If you already have a large collection of paper music, you’ll need to get it into your computer. The easiest way is to scan it in. Of course, that assumes you have or have access to a scanner. Use grayscale and 150 or 300dpi. That seems to work the best, but experiment. Another option is to take a photo of it and touch up before converting it. You then need to take those images (scanned or photo) and convert to PDF. There are some free ways to do that, but most likely you’ll end up having to buy a program to do it. If you have a program like Finale or Sibelius and have time, you can use its score reading features (like PhotoScore in Sibelius) to read in your scans and convert to notation. You could also enter the music by hand. Either way is time consuming but the resulting PDF file that will be created will be small and better looking than almost any scan. Once you have the PDF file created, importing into any of the apps mentioned (that support PDF) is no problem.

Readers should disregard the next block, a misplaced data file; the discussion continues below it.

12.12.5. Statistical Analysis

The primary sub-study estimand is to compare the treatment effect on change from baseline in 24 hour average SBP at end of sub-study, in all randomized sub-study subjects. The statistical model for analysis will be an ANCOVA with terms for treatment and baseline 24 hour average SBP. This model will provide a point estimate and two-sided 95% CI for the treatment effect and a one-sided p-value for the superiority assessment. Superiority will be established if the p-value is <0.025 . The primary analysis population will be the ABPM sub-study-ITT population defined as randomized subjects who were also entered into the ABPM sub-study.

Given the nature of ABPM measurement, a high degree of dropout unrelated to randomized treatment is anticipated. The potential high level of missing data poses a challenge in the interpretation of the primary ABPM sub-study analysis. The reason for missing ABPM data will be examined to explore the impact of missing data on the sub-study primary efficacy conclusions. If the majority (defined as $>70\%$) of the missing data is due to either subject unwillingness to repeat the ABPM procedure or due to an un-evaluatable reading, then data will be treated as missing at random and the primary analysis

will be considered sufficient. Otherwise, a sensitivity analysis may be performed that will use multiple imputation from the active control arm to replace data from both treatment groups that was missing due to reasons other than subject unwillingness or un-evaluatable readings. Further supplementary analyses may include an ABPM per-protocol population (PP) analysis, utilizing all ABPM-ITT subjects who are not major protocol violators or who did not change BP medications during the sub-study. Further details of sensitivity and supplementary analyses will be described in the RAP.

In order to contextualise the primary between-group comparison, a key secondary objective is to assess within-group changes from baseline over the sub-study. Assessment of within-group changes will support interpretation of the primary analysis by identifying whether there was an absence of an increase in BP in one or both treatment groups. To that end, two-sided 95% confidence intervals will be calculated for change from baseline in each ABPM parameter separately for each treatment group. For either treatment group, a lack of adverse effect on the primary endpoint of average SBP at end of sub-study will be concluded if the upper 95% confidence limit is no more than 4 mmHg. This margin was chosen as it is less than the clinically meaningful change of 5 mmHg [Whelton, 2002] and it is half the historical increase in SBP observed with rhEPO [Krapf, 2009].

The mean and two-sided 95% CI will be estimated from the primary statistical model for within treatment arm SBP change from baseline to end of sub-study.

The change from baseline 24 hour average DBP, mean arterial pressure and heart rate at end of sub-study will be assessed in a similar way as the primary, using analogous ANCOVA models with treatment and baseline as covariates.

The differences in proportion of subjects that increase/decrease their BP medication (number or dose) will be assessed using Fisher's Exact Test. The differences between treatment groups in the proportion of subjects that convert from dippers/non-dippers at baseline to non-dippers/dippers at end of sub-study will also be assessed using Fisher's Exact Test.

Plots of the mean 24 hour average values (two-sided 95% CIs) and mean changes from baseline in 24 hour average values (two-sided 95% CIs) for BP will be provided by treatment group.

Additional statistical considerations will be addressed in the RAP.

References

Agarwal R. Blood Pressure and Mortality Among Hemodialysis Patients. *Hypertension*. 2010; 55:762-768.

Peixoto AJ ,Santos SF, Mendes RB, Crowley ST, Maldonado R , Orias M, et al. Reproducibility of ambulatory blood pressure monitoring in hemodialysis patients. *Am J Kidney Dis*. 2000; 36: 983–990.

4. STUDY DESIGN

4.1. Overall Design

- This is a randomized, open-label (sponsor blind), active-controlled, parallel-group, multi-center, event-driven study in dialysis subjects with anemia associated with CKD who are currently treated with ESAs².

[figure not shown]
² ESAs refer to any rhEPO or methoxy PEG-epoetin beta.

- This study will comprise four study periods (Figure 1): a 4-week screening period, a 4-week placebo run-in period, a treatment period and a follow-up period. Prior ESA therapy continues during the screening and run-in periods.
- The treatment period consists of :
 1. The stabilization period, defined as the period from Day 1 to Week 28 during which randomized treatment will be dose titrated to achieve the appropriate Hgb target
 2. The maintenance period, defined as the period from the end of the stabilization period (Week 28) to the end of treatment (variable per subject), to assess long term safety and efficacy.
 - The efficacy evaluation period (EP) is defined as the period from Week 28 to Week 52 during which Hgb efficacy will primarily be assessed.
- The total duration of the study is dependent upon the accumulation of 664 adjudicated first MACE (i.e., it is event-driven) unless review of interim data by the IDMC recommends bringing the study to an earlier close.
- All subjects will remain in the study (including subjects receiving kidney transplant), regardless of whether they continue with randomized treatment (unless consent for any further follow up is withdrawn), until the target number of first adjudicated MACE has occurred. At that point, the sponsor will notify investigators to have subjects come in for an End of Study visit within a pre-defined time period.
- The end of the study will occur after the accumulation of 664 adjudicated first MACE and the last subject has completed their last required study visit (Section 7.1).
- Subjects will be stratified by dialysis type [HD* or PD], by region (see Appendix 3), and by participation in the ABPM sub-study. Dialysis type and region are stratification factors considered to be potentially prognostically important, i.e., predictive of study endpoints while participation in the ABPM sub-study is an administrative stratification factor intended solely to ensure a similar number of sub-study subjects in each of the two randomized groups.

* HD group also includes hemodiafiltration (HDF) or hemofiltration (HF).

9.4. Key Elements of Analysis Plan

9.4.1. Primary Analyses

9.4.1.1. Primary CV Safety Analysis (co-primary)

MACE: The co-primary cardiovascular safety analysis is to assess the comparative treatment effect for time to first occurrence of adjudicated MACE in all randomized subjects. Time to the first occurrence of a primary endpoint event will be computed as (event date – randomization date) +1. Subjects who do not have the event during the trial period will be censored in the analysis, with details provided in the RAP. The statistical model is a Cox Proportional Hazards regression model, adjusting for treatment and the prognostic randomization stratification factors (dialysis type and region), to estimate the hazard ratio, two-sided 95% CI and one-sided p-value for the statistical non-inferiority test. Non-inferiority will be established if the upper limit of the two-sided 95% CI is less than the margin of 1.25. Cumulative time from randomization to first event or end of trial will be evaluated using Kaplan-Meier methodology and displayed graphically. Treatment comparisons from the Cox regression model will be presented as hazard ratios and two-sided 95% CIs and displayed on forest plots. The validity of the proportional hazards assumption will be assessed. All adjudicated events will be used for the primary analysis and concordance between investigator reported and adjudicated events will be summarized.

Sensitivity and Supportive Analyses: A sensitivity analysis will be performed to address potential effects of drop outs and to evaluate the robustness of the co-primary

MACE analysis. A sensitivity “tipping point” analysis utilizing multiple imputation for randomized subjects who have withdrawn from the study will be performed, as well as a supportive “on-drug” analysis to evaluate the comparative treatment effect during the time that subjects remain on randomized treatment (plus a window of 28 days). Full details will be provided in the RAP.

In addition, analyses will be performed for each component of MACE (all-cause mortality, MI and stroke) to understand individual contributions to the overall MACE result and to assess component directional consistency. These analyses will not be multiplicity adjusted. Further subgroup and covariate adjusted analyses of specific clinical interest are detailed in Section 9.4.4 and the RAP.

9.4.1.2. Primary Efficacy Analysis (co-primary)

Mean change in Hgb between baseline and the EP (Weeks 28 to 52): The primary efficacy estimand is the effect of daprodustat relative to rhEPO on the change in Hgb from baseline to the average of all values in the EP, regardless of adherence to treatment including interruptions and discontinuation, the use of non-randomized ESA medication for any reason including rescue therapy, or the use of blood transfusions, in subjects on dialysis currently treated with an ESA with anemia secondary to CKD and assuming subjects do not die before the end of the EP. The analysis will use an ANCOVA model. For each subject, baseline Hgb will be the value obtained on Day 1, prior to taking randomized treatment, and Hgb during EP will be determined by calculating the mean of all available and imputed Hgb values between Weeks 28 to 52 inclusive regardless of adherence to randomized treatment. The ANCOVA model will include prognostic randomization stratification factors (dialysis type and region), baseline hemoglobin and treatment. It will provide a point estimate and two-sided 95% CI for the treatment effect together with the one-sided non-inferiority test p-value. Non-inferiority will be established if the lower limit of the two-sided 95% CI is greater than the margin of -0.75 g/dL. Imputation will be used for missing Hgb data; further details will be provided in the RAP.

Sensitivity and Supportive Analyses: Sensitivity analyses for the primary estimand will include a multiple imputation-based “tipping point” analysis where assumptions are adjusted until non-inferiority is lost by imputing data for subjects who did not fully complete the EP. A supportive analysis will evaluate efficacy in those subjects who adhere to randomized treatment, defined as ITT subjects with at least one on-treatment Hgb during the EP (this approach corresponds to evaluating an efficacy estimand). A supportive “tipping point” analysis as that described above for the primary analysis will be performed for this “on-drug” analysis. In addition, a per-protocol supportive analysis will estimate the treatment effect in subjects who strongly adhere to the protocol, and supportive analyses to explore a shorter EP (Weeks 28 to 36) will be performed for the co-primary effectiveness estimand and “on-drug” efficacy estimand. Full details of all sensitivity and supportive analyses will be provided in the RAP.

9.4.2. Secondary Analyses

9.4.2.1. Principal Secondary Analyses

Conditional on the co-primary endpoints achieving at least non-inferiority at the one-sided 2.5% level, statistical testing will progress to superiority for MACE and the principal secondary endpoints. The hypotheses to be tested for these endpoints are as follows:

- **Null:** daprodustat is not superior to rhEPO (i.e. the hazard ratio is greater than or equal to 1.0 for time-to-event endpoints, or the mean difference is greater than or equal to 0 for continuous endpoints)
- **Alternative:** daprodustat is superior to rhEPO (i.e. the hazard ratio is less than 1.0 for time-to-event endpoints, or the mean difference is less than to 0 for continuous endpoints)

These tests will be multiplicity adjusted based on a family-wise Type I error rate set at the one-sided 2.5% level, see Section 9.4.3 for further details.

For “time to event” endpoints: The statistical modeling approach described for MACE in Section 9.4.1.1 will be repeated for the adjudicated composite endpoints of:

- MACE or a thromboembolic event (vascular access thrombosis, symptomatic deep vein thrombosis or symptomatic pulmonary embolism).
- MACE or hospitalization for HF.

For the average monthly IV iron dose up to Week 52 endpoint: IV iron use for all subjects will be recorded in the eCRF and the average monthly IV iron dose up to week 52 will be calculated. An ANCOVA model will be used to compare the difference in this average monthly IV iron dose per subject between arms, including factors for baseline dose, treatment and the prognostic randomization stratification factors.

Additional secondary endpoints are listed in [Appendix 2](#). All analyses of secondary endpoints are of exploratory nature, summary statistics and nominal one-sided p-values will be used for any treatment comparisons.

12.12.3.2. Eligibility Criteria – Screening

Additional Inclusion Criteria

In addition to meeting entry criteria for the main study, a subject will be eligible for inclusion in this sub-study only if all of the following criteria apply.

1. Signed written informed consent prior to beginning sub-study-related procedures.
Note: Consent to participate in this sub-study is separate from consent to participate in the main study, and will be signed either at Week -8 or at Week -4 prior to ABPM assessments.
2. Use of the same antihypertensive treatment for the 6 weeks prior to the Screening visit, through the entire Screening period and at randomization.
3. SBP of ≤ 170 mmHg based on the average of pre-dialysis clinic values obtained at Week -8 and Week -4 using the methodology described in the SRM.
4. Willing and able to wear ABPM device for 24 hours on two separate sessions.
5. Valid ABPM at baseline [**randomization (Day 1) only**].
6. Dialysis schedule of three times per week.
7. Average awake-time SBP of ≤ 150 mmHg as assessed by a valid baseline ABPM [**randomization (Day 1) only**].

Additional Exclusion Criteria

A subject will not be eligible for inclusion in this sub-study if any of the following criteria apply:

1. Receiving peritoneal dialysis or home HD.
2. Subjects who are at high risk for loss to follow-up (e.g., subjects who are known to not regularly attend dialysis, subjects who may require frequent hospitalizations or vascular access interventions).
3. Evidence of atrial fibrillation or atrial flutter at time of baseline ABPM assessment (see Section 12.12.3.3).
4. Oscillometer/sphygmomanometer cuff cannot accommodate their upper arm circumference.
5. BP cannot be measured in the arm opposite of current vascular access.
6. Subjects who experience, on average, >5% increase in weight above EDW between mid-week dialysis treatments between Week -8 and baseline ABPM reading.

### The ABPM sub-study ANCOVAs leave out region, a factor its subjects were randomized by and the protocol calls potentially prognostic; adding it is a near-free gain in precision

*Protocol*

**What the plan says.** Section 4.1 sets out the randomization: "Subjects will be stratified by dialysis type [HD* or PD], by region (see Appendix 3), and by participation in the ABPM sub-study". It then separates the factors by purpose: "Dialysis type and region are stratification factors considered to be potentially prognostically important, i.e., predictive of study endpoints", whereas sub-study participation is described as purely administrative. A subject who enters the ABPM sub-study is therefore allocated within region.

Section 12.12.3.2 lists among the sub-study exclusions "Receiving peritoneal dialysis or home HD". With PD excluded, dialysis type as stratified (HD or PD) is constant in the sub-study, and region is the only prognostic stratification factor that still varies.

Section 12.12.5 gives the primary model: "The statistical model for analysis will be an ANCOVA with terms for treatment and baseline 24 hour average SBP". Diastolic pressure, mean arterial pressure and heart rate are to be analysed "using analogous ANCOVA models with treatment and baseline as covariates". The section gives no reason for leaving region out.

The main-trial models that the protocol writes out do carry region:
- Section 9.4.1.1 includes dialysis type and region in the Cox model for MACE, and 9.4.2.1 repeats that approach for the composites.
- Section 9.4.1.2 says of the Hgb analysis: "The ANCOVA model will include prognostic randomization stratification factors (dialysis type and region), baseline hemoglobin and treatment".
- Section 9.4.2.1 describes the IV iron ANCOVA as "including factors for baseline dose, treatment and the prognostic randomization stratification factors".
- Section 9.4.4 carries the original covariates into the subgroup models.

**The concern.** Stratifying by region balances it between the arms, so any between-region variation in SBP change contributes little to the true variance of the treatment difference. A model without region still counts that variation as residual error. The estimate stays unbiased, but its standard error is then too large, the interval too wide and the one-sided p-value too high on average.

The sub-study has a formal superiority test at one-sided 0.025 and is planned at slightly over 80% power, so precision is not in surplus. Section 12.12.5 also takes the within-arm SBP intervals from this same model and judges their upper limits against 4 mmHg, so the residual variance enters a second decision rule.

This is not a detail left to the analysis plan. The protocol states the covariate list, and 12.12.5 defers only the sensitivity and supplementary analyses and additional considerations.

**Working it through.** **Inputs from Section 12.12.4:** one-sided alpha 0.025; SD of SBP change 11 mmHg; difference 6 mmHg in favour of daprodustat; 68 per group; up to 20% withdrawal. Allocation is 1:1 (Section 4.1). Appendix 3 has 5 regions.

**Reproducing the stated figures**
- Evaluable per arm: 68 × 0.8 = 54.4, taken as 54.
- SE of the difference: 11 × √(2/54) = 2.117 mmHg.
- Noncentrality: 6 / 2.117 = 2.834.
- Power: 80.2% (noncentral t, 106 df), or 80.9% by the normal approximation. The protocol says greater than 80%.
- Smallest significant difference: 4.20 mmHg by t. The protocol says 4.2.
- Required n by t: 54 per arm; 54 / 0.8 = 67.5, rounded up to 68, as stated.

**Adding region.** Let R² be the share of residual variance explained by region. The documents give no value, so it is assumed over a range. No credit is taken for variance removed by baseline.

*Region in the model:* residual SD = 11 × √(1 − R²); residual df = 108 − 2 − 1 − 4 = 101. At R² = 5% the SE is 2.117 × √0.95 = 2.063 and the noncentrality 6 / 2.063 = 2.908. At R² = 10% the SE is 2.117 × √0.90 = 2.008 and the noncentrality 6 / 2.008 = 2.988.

I’d love to hear your comments and suggestions for other iPad music apps to look at.

A musician’s thoughts about the iPad


For about 9 years I’ve been using the MusicPad Pro as a way to view my sheet music rather than carry around dozens of books of music. The MusicPad is a 10×14 inch tablet with only 1022×766 resolution at I believe 72 (possibly 96) dpi. It weighs nearly 5 pounds. All it did was display sheet music and organize it, nothing else. Unfortunately, the MusicPad is no longer manufactured or supported nor was it ever improved upon since it was first manufactured.